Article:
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PickingBooks

PickingBooks

Joined September 2018

Promoting appreciate of books, history, and culture through cross-disciplinary reviews and articles: https://pickingbooks.com.
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The Master and Margarita by Mikhail Bulgakov
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1984 (School & Library) by George Orwell
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PickingBooks
The Great Gatsby | Francis Scott Fitzgerald
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How much of a historical fiction purist are you? I‘m loosey goosey about the books I review on my historical book review site because there‘s so much historical relevance in both literature and books that take place after the time frame most people think historical should be set. Read more: https://pickingbooks.com/blog/historical-fiction-definition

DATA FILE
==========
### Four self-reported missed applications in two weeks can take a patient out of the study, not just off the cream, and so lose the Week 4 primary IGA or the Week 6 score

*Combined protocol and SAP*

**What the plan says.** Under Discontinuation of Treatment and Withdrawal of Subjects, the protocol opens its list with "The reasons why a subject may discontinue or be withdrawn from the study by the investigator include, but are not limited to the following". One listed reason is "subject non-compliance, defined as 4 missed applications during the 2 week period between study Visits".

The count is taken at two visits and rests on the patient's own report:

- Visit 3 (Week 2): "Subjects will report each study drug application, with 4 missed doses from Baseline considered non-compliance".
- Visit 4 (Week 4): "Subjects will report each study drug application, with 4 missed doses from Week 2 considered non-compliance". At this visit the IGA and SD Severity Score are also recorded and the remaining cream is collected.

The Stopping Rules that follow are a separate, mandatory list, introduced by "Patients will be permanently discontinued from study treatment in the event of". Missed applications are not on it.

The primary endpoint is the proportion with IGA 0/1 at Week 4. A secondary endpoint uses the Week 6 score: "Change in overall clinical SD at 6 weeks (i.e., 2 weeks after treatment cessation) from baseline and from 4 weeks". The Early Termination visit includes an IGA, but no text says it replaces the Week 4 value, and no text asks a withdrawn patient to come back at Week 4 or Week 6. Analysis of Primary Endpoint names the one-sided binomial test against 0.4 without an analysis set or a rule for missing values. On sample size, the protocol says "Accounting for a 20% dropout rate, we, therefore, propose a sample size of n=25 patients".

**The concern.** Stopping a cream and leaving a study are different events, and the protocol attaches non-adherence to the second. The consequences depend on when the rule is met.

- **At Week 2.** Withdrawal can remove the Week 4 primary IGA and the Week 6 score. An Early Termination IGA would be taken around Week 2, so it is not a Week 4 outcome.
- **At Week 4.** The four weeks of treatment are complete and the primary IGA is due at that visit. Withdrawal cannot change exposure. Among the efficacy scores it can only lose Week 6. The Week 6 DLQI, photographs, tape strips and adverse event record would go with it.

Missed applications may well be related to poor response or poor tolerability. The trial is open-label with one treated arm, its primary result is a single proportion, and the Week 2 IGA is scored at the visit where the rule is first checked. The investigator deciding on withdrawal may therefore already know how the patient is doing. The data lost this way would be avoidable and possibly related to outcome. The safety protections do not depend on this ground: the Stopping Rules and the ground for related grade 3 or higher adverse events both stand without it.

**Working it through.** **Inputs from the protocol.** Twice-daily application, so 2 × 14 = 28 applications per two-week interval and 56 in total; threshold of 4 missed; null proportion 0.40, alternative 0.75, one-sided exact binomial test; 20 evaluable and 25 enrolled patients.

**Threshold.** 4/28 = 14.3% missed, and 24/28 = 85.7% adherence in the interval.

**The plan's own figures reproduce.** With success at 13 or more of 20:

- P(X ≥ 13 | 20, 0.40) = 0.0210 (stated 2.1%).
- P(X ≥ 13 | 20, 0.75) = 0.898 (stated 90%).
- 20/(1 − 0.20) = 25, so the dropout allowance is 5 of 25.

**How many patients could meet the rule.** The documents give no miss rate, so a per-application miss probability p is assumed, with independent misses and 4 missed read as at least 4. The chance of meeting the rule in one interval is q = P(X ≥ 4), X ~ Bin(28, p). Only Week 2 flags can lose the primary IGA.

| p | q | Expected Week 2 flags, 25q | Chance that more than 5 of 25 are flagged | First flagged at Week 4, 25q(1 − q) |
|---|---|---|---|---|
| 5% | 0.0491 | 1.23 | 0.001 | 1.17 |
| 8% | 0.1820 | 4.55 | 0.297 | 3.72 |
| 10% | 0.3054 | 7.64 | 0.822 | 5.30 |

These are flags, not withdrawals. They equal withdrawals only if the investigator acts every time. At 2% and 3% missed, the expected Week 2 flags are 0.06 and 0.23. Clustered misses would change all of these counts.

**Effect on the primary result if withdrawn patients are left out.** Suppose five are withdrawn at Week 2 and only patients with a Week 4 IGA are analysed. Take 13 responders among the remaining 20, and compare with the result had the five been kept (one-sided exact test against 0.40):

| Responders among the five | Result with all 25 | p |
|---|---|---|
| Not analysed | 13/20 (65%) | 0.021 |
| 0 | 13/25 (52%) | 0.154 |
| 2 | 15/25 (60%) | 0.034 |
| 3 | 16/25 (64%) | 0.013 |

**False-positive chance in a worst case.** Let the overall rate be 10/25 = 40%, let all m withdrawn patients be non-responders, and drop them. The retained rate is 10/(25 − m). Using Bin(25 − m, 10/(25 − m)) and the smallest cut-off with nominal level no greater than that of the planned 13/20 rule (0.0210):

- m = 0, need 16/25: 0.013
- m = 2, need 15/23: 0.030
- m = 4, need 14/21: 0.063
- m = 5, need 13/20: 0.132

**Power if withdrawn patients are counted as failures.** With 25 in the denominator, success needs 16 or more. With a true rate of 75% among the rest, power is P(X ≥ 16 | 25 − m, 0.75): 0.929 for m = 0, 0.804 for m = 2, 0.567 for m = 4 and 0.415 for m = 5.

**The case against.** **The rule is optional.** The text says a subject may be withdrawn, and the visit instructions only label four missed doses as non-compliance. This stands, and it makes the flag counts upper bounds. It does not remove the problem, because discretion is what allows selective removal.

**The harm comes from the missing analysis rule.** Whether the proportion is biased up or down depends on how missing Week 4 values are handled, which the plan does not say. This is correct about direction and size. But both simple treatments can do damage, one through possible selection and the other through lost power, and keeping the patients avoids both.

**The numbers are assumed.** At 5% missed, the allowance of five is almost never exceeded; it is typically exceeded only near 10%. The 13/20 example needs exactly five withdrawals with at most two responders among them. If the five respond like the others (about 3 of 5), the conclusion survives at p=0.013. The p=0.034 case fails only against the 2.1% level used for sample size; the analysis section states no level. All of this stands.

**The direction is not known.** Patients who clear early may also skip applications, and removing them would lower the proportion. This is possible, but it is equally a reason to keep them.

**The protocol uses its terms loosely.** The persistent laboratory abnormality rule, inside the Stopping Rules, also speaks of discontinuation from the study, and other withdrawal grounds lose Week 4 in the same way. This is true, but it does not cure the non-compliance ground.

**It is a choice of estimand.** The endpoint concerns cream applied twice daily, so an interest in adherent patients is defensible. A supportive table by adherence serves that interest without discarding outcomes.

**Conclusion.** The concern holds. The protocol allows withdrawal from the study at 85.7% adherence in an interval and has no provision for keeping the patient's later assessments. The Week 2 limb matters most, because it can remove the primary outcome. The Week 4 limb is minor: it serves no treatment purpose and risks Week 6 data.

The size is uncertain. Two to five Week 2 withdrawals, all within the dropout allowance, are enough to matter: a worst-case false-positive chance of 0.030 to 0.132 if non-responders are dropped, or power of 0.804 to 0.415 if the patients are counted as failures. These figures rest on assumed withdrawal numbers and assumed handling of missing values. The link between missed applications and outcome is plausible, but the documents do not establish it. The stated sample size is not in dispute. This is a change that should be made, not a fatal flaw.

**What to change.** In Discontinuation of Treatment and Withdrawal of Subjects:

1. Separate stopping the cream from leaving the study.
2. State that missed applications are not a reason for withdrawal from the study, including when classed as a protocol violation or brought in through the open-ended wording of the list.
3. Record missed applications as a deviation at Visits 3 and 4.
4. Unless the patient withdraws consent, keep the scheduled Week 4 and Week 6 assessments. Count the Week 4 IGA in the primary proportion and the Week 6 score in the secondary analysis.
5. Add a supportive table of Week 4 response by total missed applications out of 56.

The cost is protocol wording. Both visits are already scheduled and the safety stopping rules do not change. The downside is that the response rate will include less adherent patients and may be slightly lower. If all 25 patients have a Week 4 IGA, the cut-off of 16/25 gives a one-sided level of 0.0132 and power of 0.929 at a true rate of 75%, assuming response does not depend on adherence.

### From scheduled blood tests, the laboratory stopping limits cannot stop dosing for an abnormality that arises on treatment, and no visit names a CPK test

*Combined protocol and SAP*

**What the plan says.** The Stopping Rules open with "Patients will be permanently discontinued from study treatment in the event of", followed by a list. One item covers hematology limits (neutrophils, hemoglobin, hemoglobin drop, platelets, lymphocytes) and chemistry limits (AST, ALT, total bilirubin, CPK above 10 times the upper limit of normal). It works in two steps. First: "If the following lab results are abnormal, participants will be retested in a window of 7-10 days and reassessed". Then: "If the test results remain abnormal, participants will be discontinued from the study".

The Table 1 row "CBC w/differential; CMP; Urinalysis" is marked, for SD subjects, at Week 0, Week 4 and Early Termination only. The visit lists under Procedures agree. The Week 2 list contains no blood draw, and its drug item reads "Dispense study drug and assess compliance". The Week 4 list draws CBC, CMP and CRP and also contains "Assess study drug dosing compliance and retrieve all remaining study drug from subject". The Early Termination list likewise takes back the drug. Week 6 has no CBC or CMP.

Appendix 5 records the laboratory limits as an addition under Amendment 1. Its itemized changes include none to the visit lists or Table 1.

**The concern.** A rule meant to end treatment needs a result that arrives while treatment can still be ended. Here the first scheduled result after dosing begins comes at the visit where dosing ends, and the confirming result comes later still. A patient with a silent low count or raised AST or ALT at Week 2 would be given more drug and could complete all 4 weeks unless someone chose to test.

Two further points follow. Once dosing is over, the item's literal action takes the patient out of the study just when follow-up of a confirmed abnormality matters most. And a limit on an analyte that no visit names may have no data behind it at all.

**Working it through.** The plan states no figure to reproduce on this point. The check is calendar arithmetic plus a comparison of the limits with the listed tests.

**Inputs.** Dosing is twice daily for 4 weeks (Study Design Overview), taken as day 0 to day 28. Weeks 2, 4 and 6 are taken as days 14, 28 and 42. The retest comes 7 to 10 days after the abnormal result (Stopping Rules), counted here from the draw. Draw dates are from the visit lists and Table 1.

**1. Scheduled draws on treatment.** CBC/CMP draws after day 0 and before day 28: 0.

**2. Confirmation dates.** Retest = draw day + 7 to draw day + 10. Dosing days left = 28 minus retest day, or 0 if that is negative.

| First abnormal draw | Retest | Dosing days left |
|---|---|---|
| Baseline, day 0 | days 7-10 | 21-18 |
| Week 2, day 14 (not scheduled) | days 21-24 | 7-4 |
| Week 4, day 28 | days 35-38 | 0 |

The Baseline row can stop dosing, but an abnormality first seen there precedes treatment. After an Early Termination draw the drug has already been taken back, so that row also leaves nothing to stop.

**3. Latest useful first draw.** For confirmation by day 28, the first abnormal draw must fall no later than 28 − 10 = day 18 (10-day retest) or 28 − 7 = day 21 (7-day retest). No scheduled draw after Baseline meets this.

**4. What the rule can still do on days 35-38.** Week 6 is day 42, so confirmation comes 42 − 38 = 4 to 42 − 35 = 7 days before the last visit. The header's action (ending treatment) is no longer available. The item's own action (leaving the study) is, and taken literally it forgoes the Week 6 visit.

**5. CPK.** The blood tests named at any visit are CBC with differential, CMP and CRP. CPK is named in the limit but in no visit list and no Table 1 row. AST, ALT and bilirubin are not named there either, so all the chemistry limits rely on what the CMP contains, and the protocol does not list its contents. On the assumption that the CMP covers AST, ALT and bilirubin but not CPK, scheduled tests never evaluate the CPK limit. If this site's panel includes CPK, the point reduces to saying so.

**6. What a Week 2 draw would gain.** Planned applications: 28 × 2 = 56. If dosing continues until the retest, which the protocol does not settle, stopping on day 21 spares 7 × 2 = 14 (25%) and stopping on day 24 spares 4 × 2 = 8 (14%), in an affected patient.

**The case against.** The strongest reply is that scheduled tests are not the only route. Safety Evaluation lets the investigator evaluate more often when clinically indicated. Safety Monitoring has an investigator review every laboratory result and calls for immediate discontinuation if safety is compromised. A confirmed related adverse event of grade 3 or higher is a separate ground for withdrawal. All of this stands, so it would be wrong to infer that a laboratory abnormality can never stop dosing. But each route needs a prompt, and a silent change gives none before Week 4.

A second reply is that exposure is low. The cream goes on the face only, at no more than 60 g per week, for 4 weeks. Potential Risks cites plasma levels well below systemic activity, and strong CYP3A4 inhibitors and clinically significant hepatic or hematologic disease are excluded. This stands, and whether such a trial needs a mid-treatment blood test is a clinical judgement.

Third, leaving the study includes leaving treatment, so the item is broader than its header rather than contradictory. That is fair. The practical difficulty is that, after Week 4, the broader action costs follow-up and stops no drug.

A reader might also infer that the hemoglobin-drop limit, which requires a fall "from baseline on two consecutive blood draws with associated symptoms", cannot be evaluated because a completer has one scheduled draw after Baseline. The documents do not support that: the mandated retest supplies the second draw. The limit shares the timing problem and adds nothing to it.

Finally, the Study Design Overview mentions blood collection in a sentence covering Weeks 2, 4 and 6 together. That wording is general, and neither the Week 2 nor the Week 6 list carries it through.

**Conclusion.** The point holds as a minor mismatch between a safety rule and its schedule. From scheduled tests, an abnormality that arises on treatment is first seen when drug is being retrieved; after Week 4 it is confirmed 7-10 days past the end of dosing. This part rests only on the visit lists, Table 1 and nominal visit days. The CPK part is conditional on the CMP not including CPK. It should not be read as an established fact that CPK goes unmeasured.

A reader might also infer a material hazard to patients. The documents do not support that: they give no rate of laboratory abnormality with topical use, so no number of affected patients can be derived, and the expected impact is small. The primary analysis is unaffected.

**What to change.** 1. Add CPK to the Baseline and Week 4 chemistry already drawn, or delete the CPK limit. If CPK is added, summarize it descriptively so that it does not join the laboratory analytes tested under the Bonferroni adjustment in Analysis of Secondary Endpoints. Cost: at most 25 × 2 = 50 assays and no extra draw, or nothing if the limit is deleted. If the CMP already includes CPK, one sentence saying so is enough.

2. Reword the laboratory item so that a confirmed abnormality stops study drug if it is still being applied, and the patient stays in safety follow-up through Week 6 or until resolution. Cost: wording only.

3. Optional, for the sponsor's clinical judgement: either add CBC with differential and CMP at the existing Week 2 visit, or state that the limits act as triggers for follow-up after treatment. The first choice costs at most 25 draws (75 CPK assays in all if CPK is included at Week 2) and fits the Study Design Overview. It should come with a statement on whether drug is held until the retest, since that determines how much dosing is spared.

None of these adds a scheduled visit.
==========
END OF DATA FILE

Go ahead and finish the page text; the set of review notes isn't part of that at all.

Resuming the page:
mydearwatson I always viewed historical fiction as fiction that takes place in the past, not necessarily fiction that was written in the past. I haven‘t actually read your article, just throwing in my two cents 😉. 3w
Crazeedi I just enjoy books aet in any historical time, history is anything that occured yesterday or before! 3w
PickingBooks @mydearwatson Agreed! 🙌😁 3w
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PickingBooks @mydearwatson You are correct. 😁Historical fiction is fiction set in the past, but you can read literature written in the past as historical fiction. It gives you a new perspective on both the book and the time it was written. 3w
rwmg "To be reviewed on Picking Books, books in both genres must be written at least five years before the majority of the events described" Wouldn't this make them prophecy rather than history? 3w
PickingBooks @rwmg thank you for catching my error! I meant to say at that they must be written at least 5 years after the majority of the events described. The way it‘s written would make the books prophesy, wouldn‘t that be something! 😆 3w
63 likes6 comments
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PickingBooks